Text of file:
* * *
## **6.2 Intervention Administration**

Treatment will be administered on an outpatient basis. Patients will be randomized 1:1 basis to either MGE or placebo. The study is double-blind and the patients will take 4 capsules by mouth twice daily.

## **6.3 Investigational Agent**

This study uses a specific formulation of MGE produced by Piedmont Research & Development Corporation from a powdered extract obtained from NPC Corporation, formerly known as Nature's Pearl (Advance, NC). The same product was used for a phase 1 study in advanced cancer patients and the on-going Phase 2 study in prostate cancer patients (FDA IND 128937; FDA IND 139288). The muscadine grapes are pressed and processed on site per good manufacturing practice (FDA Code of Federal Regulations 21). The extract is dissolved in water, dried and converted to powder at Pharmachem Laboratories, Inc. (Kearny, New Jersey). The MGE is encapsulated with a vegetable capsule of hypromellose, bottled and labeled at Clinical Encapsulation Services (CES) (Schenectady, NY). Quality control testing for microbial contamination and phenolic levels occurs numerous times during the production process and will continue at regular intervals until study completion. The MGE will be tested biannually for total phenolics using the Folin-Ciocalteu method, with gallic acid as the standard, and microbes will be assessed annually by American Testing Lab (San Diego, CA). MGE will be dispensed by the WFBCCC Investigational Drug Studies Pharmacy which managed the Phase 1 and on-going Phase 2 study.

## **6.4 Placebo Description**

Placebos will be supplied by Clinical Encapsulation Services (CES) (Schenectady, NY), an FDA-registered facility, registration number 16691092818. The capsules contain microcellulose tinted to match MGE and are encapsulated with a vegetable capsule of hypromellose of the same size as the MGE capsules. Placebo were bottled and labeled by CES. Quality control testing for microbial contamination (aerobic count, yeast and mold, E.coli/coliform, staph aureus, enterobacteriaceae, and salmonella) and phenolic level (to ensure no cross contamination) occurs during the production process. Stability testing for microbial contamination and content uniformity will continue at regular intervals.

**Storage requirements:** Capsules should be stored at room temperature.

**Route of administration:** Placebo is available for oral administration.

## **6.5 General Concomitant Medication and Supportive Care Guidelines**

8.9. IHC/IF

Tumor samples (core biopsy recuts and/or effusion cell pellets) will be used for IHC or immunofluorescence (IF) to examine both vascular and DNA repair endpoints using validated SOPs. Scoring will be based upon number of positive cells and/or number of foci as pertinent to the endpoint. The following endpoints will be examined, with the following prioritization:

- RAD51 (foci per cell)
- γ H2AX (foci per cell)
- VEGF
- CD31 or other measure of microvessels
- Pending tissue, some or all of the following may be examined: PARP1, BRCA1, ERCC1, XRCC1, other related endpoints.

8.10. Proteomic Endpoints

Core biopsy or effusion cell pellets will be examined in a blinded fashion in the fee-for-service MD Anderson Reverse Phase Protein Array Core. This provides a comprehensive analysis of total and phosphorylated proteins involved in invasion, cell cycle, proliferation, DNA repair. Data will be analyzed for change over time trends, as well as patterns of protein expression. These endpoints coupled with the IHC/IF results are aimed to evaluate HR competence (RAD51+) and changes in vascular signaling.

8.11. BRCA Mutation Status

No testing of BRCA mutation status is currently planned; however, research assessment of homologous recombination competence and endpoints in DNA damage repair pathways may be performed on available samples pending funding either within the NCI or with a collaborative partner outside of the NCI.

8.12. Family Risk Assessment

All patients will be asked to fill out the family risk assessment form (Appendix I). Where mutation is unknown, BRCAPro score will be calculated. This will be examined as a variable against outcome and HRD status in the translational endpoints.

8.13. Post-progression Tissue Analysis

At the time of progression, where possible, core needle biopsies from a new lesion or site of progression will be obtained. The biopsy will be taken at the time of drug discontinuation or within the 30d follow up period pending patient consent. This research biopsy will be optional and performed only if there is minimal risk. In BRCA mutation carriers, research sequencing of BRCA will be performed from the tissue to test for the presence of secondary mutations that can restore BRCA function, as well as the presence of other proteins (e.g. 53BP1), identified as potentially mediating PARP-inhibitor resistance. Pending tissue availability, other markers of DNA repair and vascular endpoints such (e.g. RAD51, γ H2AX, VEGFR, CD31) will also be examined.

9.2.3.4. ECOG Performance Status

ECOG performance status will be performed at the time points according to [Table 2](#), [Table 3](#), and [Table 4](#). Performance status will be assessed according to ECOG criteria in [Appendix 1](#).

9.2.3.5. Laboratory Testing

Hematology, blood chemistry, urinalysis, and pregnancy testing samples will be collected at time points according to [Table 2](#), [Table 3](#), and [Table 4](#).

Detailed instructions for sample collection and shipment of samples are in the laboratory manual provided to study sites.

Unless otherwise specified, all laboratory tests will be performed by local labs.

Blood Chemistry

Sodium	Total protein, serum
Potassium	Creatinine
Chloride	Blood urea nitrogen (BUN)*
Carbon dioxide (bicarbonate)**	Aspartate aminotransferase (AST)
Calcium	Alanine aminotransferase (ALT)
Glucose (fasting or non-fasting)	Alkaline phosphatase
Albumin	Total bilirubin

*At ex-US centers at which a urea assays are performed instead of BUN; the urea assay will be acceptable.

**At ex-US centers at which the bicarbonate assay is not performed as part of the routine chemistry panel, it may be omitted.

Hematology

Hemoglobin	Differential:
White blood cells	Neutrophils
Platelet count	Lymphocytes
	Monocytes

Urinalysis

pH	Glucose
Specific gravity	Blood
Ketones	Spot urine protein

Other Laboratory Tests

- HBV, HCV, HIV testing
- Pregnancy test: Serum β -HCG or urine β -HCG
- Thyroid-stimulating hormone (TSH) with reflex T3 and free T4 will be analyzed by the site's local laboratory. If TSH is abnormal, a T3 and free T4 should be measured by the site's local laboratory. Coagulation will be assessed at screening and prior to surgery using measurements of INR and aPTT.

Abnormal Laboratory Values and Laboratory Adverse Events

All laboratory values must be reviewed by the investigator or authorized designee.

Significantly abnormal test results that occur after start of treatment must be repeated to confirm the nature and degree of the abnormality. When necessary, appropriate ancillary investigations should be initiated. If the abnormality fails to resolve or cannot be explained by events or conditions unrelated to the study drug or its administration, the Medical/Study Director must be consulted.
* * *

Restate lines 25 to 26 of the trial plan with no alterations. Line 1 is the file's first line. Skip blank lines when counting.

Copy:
9.2.3.4. ECOG Performance Status

ECOG performance status will be performed at the time points according to [Table 2](#), [Table 3](#), and [Table 4](#). Performance status will be assessed according to ECOG criteria in [Appendix 1](#).